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June 2008

Nowt so queer as getting folk in the paper (3)

Never mind casualties or war. What about casualties of work?

That thing that pays the rent (a very high rent if you live in Abu Dhabi) is constantly delaying postings, and Salut! Live is one of the first corners of my cyberlife to suffer.

But I have had such a heartening response to my recent article in The National, and the discussions to which its contents have subsequently contributed that I really must make time to share some of it.

The first message I received was from a colleague, Philippa Kennedy, whom I knew to be Irish but not to be a fellow folkie, more specifically one who even remembers, as I do, the Johnstons (thanks to another colleague, Lauren Lancaster, for doing the photographic honours with my old admission ticket, and to YouTube folk for the rest).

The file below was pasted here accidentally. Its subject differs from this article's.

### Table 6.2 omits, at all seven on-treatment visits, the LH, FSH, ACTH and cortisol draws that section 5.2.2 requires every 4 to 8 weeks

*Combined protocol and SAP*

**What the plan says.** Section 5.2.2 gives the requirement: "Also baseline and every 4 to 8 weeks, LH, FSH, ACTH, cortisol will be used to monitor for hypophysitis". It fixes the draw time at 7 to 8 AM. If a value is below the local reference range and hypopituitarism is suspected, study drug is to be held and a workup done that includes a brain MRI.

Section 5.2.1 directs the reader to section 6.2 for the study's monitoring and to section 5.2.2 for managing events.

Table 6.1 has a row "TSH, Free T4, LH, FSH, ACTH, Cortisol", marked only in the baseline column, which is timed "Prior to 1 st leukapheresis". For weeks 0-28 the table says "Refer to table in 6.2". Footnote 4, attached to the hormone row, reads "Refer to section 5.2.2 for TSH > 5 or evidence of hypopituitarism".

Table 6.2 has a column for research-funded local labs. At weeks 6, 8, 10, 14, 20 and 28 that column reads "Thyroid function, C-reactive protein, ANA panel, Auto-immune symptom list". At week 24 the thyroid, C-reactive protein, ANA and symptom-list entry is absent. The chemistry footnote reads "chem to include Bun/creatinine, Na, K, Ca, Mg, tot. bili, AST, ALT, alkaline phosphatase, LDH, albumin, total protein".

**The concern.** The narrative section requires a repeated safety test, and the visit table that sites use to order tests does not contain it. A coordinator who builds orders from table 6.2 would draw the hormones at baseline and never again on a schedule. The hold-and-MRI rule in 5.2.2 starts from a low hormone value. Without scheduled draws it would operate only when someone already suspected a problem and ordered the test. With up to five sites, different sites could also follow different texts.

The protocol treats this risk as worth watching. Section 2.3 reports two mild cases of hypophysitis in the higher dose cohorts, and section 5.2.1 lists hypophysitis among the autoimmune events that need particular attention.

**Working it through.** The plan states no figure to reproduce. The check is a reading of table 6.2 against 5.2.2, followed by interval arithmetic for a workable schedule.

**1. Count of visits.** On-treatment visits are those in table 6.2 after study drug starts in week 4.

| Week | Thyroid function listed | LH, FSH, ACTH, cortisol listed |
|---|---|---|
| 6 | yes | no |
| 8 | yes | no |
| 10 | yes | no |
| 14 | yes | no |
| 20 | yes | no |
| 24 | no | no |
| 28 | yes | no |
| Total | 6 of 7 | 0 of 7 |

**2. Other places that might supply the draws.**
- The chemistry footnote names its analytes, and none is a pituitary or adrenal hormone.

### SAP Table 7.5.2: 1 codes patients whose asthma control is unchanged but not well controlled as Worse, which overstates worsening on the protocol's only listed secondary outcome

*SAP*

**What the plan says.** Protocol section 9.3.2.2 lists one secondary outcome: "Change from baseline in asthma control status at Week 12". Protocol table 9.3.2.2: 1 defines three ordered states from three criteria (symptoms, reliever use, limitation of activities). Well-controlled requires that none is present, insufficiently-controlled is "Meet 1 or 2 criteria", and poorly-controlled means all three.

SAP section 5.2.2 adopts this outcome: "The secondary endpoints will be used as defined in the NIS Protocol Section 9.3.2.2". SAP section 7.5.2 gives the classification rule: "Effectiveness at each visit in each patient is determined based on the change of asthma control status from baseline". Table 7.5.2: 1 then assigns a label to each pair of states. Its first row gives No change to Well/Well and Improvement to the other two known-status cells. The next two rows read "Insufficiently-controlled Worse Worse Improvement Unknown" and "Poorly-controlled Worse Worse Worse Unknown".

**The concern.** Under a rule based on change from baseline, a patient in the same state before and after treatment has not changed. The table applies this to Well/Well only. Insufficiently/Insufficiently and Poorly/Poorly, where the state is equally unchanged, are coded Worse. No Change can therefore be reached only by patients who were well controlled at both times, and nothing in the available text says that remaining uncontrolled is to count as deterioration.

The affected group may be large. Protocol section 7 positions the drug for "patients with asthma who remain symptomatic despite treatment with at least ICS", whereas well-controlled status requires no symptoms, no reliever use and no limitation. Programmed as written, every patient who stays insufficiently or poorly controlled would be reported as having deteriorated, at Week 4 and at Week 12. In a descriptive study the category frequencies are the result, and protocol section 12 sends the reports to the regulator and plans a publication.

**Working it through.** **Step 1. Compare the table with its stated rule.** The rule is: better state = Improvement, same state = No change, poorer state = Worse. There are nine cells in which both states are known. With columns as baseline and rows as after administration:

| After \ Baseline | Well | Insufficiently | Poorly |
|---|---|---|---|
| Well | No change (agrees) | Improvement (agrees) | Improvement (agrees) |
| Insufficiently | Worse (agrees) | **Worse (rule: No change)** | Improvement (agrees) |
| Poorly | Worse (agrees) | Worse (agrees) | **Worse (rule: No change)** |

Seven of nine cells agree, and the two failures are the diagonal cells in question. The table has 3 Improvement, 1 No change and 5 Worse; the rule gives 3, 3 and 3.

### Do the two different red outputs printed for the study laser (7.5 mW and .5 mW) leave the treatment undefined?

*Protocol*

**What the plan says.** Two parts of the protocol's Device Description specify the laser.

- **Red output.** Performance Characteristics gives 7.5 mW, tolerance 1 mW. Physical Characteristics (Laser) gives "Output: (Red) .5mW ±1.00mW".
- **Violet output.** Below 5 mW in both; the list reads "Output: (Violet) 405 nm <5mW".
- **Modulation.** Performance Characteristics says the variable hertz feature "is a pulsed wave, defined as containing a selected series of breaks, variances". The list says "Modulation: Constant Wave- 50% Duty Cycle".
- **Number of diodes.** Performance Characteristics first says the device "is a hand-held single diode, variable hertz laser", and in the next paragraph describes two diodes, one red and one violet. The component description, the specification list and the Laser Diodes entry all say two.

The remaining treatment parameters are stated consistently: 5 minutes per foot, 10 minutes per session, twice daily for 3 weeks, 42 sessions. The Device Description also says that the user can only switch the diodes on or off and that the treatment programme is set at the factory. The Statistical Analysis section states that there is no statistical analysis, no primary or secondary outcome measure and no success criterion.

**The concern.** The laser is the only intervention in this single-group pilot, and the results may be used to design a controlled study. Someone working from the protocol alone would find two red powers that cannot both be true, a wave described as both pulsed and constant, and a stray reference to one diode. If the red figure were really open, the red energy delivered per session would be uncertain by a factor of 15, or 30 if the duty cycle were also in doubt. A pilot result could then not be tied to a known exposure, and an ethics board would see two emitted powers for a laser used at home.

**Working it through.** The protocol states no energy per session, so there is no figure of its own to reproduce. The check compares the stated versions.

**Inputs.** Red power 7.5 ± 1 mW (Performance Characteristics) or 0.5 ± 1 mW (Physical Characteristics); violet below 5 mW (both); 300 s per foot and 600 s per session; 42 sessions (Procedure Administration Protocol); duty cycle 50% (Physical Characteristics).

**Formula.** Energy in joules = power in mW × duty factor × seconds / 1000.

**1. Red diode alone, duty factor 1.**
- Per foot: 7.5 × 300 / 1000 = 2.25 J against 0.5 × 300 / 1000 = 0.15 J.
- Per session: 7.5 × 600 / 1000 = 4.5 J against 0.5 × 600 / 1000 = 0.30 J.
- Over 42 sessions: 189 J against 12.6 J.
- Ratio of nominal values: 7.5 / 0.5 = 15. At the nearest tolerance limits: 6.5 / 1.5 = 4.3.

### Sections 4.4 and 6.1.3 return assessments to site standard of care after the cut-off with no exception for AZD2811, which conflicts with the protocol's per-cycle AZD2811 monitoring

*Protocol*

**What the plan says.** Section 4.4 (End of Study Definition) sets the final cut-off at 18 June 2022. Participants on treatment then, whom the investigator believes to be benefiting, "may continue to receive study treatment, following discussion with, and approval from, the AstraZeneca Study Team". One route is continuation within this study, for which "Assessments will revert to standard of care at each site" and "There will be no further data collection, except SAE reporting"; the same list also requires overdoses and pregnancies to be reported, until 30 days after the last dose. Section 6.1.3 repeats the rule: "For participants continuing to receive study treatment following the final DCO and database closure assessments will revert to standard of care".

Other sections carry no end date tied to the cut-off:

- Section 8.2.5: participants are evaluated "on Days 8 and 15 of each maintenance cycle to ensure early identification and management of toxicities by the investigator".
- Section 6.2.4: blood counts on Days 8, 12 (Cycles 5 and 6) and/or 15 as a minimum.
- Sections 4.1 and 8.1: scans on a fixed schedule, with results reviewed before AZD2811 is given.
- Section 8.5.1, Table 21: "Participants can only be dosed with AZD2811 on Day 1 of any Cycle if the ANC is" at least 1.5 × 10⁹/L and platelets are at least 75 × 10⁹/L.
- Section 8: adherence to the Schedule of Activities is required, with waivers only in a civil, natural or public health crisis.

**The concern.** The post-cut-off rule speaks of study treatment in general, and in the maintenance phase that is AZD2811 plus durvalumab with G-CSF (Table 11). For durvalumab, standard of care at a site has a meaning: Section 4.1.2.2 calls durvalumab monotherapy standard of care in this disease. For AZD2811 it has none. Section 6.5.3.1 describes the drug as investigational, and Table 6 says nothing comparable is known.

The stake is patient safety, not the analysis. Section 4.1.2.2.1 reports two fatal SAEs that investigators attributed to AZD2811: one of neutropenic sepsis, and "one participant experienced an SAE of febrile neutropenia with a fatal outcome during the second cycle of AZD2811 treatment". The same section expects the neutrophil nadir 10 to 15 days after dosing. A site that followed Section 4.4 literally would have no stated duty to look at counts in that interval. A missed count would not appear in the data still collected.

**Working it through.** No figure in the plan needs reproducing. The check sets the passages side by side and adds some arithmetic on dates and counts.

First, this is what she wrote (I quote verbatim because the names are all so resonant):

Loved your folk club piece. Actually you are not alone. I spent most of my four years at Trinity College Dublin in dingy cellars around the city where the folk scene was vibrant. I still love it - mostly Irish - but I fully intend that the last voice I hear on this earth will Dolores Keane singing Never be the Sun. (not too soon I hope)
One of my best mates in those days was Mick Moloney, one of the world's most brilliant mandolin players and now professor of Celtic Music at Philadelphia university. He was in a group you'd never have heard of called The Johnson's (had a hit with the Curragh of Kildare). The Furies were just 'oul tinkers that came in from the cold to earn a few bob (most of which they drank) and I once sat on the knee of Luke Kelly of The Dubliners who sang Rocky Road to Dublin to me on a car journey from the city to Bray. Died young, poor soul.
I used to sing a bit too. Still do. I've expanded my very traditional Irish tastes these days to embrace Blue Grass, probably because one daughter loves it. Gillian Welch, Old Crow etc.